It is an ill wind that blows no one any good.
Besides Dutch Engineering firms, who see ‘tremendous opportunity’ in this week’s flooded UK, some climate activists will seek advantage and use the British flooding disaster to regain momentum in the climate debate.
It is probably impossible to prove a link between climate change and the floodings, but I see no harm at all in scaring the people a little bit. Last month’s IPCC report makes painfully clear that we fail to act to counter a threat that becomes more and more clear.
Why is this? Why is it, that the energy transition is not made? That the investments made are nowhere near what is required?
Economically, it is not that hard to understand. Climate change is still an externality, until the ultimate investors (institutional, for instance) start pricing in its risk. My encounters with institutional investors lead me to believe that they do not, and will not.
I am not sure why exactly they don’t. One could argue that pricing risk is their job. But I am not sure they see it that way.
First of all, they do not want to price a risk if their peers don’t. No one was ever fired for being as stupid as everyone else. Secondly, they are very far removed from the effects of what they do. Just as the invention of guns created more distance between killer and victim and thus made killing easier and more likely, the fact that asset managers’ offices are located thousands of miles from flooded areas or tar sands, makes them less likely to feel part of the problem. And thirdly – and this is the biggest issue of all – investors and their clients (the pension funds) feel a certain entitlement to return. It is their moral duty to make sure that their client makes at least an average return. There could hardly be any harm in that, now could it?
Let me be clear. These guys are no criminals. They may work on Wall Street, but they certainly are no wolves. Maybe that is part of the problem. The real wolves of Wall Street, the big swingers that call the shots have no interest in saving the planet. Speaking about Wolves of Wall Street; Leonardo di Caprio’s movie character I guess is amusing. But if you want to learn about the dynamics of financial markets, a better movie (as well as a better movie, period) is Margin Call.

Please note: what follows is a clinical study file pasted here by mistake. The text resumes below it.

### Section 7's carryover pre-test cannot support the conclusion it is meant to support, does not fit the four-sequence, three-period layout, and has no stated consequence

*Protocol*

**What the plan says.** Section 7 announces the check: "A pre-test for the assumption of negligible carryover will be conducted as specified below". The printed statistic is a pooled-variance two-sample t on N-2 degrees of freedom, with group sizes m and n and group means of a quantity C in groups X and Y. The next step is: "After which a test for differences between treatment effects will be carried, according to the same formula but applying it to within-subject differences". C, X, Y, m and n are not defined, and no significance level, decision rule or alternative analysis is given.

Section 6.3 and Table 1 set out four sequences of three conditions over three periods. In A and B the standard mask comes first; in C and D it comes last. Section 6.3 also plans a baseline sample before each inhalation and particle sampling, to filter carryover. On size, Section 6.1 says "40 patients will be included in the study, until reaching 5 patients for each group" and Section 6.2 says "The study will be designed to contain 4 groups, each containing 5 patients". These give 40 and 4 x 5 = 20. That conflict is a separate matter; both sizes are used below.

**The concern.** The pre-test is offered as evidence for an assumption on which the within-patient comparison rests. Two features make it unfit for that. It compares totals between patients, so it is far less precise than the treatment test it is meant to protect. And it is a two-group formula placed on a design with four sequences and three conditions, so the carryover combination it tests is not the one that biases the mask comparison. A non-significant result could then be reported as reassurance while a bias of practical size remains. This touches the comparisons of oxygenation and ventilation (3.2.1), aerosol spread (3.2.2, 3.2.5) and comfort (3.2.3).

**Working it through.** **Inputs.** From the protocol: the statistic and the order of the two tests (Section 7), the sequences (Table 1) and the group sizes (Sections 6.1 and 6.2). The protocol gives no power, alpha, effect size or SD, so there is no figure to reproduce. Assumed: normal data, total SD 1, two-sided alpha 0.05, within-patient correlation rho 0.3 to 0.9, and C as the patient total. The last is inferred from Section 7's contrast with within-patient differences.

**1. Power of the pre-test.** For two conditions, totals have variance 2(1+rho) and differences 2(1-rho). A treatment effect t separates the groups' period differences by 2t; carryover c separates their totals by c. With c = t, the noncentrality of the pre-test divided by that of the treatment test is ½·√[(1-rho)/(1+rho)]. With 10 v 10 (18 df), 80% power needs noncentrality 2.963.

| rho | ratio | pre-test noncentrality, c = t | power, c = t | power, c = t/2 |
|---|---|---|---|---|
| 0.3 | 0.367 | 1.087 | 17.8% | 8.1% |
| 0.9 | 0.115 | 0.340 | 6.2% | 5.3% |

In this movie about a demise of a bank in the credit crisis, modeled after a mixture of Bear Sterns, Lehman and Morgan Stanley, one of my favourite monologues comes from Jeremy Irons (John Tuld in the movie):
It’s all just the same thing over and over; we can’t help ourselves. And you and I can’t control it, or stop it, or even slow it. Or even ever-so-slightly alter it. We just react. And we make a lot money if we get it right. And we get left by the side of the side of the road if we get it wrong. And there have always been and there always will be the same percentage of winners and losers. Happy foxes and sad sacks. Fat cats and starving dogs in this world. Yeah, there may be more of us today than there’s ever been. But the percentages-they stay exactly the same
In essence, there are only two types of people. Winners and losers.
If you see the winners in this game not necessarily as an immoral but rather an a-moral bunch, you wonder if we shouldn’t try to mobilize their ambitions to create some common good.
Their ambition, their Wille zur Macht is an unguided force that makes the world go round. And history will not prove them wrong, because history is written by the winners.
Today, the market for fossil fuels is the biggest market in the world, creating incredible wealth for a small group of people. They are not impressed by IPCC reports, and not afraid of the odd consumer who wants organic, green, or renewable. One has to be rather naïve to believe that sweet high brow civilians with solar panels and Priuses will derail the most successful money machine ever created.
If we are serious about the survival of this planet, we need the top-1% on our side. There are two strategies to achieve this.
First of all, one could offer them something they do not have. Many money driven people will be sensitive to status. In the past, kings used this to their advantage, by offering them noble titles. Except for the UK, this is no longer common practice, but I could imagine that the Koch brothers may be very flattered if someone offered them the title ‘Prince of Kansas‘ . Of course, they would only receive this title if they ditched their dirty business and converted to the green religion.
Second, we may try focus their attention and ambitions on the industries we wish to grow. To do so, we first have to close of the fossil money machine for them. This is easy to do. Just tax the hell out of it. No need to coordinate this on a global level. Countries should all play catch-as-catch-can. This would generate piles of cash in public coffres, and drives the top-1% to other industries.
Exactly where we want them.